Kari Nixon
Scholar of Medical Humanities and Victorian Literature




In this piece, I set Henry James Washington Square (1880) amid its scientific and financial backdrop to demonstrate that the protagonist’s father protects her from a fortune hunter not out of fatherly love, but because he treats her as fiscal investment returns. In making this case, I track the history of the development of obstetrics and the decline of midwifery in Jacksonian america, a history subtly intertwined with the history of germ theory’s development.

Publication Info: “‘A Speculative Idea’: The Parallel Trajectories of Financial Speculation, Obstetrical Science, and Fiscal Management of Female Bodies in Henry James’s Washington Square.Journal for Medical Humanities (2014).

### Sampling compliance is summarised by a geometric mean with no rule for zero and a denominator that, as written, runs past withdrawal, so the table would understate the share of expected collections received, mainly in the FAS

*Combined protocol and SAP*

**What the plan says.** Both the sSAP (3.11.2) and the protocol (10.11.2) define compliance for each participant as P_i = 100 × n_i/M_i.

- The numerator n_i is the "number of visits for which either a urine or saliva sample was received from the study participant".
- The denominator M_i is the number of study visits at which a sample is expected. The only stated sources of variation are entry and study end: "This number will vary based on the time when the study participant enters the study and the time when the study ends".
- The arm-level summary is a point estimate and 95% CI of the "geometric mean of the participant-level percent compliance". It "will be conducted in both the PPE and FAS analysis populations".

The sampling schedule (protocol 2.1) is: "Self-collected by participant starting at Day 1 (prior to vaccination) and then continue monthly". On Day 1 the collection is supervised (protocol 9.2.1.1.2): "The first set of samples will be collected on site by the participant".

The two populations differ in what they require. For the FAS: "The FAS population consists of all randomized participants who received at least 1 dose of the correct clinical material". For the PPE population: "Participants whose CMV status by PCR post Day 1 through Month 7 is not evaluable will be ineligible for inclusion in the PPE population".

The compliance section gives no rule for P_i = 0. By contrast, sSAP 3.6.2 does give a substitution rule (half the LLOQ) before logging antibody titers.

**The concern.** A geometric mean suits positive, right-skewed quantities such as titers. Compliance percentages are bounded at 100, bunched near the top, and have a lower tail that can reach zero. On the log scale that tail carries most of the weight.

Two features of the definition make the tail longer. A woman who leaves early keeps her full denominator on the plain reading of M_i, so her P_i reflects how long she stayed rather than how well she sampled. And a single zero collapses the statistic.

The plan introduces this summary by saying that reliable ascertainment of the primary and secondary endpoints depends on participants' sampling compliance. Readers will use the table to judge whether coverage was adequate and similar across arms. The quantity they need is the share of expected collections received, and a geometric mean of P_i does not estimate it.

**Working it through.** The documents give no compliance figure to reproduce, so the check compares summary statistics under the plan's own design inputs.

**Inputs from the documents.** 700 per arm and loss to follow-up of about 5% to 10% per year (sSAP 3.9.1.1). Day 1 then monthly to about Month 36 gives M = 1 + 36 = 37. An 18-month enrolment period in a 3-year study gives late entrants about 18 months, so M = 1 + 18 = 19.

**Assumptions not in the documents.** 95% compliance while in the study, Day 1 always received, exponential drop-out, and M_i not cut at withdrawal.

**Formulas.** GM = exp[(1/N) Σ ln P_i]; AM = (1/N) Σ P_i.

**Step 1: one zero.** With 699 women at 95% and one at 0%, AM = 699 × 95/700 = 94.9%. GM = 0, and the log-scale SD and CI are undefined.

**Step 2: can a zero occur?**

Text-type Considered:


Texts included:

Washington Square (1880)

Conceptual Influences:

Michel Foucault, Evelyn Fox Keller




“Dr. Sloper was not alone in working deliberately and assiduously to carve out commercial space for himself as a physician; all physicians in the nineteenth century had to act in much the same manner in order to achieve financial stability—a dynamic most clearly illustrated by those who aspired to improve their love by hollowing out the obstetrical market-space for themselves.”